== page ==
Following elections in May 1948, and the enactment of the new Town and Country Planning (Scotland) Act 1947, which introduced wide-ranging planning powers to control development, including the requirement to prepare development plans, the relevance of the Mears’ plan was questioned.  Considerable doubts were expressed about a number of proposals in Peebles and Innerleithen with questions over the proposed route of a by-pass for Peebles and the siting of new housing and industrial sites; a by-pass for West Linton and the need for a rigid control of holiday huts, shacks and caravans in the countryside.  As planning applications started to be received, thoughts turned to staffing and the council reluctantly decided in December 1948 to enter into an arrangement with Midlothian Council whereby the staff of that council’s planning department would carry out planning work for Peeblesshire County Council under the direction of John Baillie, the County Planning Officer.  Initially, all decisions on planning applications were considered by the Town Planning Committee with Baillie Cleland presiding.  However, by February 1949, decisions on planning applications were delegated to the County Clerk where the County Surveyor (A. Anderson) and the County Planning Officer (J.S. Baillie) had no objections.  The planning department of Midlothian County Council took over the responsibility of producing the development plan survey and report.

Major areas of housing development commenced in the early 1950s at Kingsmeadows in Peebles and at the Pirn in Innerleithen, including the provision of new schools.  The distribution of holiday huts, shacks, bus bodies and caravans throughout northern Peeblesshire was the subject of a major report resulting in the establishment of a joint Planning and Landward Health and Housing sub-committee to consider future policy.  Applications for the resumption of sand and gravel working at various locations in the county, such as Shiphorns Farm and Nether Fall near Eddleston, also provided a challenge for the Town Planning Committee.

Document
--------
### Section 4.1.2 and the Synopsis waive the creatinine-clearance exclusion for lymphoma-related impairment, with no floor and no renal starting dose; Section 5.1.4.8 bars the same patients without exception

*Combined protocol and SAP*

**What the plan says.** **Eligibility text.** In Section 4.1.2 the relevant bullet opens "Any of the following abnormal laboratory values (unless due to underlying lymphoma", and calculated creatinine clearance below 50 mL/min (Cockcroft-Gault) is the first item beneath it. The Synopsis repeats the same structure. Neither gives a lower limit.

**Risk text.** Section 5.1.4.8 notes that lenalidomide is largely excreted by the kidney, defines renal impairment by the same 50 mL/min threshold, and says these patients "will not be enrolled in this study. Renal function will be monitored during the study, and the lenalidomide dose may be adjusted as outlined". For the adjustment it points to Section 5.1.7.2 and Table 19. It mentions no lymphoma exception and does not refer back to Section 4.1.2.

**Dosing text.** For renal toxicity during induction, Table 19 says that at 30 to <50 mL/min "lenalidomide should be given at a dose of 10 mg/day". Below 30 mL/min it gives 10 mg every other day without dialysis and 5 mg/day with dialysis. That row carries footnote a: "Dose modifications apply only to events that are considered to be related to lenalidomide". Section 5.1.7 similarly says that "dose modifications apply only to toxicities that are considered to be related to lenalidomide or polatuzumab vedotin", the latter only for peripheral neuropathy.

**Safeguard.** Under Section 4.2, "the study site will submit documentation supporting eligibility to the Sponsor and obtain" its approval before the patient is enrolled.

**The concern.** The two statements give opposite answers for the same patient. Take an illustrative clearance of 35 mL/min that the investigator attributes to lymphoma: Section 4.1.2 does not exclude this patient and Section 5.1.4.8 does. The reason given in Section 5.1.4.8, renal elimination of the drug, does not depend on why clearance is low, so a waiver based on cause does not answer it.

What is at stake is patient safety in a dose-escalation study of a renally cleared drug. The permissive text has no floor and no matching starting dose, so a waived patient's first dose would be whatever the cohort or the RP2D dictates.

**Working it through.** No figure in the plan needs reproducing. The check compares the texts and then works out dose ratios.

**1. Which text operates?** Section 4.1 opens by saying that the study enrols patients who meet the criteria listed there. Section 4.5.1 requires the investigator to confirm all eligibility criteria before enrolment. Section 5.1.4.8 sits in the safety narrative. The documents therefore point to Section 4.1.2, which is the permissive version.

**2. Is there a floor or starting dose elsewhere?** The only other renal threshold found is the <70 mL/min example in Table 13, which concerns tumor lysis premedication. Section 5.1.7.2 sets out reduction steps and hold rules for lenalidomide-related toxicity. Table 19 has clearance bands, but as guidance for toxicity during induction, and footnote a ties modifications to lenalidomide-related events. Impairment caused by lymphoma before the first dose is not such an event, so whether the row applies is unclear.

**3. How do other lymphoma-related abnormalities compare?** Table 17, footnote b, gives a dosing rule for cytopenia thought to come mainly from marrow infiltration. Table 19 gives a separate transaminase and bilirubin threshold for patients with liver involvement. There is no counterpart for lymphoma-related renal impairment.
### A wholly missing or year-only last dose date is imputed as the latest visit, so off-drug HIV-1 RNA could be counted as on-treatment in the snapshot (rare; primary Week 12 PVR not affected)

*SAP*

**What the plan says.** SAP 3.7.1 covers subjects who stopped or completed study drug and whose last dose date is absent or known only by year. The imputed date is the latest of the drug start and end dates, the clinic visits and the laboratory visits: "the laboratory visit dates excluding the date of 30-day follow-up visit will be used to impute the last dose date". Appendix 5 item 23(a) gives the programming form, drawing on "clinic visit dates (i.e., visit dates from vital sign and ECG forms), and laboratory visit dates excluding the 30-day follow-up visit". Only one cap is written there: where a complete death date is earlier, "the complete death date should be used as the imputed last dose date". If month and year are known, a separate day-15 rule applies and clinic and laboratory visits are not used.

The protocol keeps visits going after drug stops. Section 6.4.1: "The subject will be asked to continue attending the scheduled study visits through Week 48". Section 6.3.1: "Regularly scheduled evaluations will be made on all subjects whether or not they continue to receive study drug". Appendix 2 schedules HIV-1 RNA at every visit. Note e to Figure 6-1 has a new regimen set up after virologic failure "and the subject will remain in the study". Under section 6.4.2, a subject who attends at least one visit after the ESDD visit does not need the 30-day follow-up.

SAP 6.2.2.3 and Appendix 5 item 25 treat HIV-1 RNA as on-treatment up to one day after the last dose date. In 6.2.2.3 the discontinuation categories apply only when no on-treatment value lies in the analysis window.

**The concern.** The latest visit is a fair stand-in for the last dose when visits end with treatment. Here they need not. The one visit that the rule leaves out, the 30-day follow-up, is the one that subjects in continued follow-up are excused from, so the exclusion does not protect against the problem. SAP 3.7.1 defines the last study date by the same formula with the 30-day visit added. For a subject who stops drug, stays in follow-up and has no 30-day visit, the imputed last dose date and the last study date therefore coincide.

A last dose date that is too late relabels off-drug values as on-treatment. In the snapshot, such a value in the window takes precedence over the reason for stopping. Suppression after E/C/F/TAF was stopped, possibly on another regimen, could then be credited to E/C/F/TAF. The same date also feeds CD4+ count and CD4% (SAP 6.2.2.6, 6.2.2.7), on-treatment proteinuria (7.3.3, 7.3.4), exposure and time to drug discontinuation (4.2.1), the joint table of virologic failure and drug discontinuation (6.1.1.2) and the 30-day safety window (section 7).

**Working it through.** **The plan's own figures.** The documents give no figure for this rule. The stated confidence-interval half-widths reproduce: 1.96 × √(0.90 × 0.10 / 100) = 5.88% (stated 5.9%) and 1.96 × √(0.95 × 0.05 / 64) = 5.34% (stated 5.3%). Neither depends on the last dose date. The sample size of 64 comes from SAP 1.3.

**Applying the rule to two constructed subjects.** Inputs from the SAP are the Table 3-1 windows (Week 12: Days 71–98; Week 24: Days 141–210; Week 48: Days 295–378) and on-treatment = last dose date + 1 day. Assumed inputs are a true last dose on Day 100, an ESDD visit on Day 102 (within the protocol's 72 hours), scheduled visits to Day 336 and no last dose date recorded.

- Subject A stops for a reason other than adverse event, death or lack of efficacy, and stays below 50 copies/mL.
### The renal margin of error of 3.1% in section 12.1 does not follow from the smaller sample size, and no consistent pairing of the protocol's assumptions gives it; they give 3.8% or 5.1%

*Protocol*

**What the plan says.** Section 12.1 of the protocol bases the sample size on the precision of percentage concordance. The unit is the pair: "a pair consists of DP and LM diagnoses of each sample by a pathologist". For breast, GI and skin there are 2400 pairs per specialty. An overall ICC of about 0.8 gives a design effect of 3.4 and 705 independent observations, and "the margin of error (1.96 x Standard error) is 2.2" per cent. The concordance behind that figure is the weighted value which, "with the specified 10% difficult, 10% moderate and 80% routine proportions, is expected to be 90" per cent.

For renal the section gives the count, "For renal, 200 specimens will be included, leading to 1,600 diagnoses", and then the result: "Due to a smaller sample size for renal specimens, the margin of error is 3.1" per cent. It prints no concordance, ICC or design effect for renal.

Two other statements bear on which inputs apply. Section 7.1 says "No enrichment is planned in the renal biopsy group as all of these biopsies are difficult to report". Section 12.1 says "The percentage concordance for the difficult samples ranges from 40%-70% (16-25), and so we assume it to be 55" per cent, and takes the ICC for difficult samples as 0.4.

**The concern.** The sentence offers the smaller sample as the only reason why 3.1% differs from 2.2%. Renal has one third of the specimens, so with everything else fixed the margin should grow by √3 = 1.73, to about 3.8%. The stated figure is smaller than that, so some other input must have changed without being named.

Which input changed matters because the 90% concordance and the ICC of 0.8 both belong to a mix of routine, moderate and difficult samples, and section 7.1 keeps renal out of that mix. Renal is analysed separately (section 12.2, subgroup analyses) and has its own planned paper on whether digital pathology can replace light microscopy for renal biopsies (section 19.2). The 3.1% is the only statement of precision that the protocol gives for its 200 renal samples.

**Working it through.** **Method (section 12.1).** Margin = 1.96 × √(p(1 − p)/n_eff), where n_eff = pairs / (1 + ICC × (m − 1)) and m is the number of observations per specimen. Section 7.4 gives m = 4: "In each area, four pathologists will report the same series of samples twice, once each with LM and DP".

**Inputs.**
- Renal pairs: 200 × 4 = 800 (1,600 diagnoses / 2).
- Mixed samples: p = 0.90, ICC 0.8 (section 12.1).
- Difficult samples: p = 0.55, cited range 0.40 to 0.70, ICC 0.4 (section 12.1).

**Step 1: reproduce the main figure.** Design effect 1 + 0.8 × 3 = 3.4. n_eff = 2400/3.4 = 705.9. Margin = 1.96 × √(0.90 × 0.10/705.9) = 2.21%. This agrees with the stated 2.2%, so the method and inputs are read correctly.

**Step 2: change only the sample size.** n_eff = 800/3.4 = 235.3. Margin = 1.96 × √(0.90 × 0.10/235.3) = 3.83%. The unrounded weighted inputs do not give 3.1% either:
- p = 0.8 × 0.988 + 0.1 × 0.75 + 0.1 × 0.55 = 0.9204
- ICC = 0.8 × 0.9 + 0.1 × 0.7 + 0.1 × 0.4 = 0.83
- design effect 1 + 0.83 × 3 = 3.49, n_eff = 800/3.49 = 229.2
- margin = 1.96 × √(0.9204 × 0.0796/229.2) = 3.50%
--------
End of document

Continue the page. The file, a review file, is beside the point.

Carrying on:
Work on the development plan progressed through 1949, 1950 and 1951, and in March 1952 a draft development plan, which featured major road proposals for Peebles, was exhibited in the town.  The development plan proposed a by-pass in a 60ft wide corridor on the town side of the East Station from Northgate to Innerleithen Road much to the consternation of the Railway Executive.  Peebles West Station, on the south side of the Tweed, had closed to passengers in June 1950 although goods trains continued to run to Broughton and Symington until June 1954.  The West Station Goods Depot, connected by the seven arch skew bridge over the Tweed to Peebles East Station, continued in use until August 1959 and Peebles East Station continued in use until February 1962.  The town council preferred a route on the Venlaw Bank side of the railway.  Eventually, a compromise solution comprising a one-way road system on the town side of the East Station was agreed.  It was June 1953 before the development plan report was finalised and, following consultations with Midlothian County Council on matters of joint interest, it was submitted to the Secretary of State on 14 October 1953.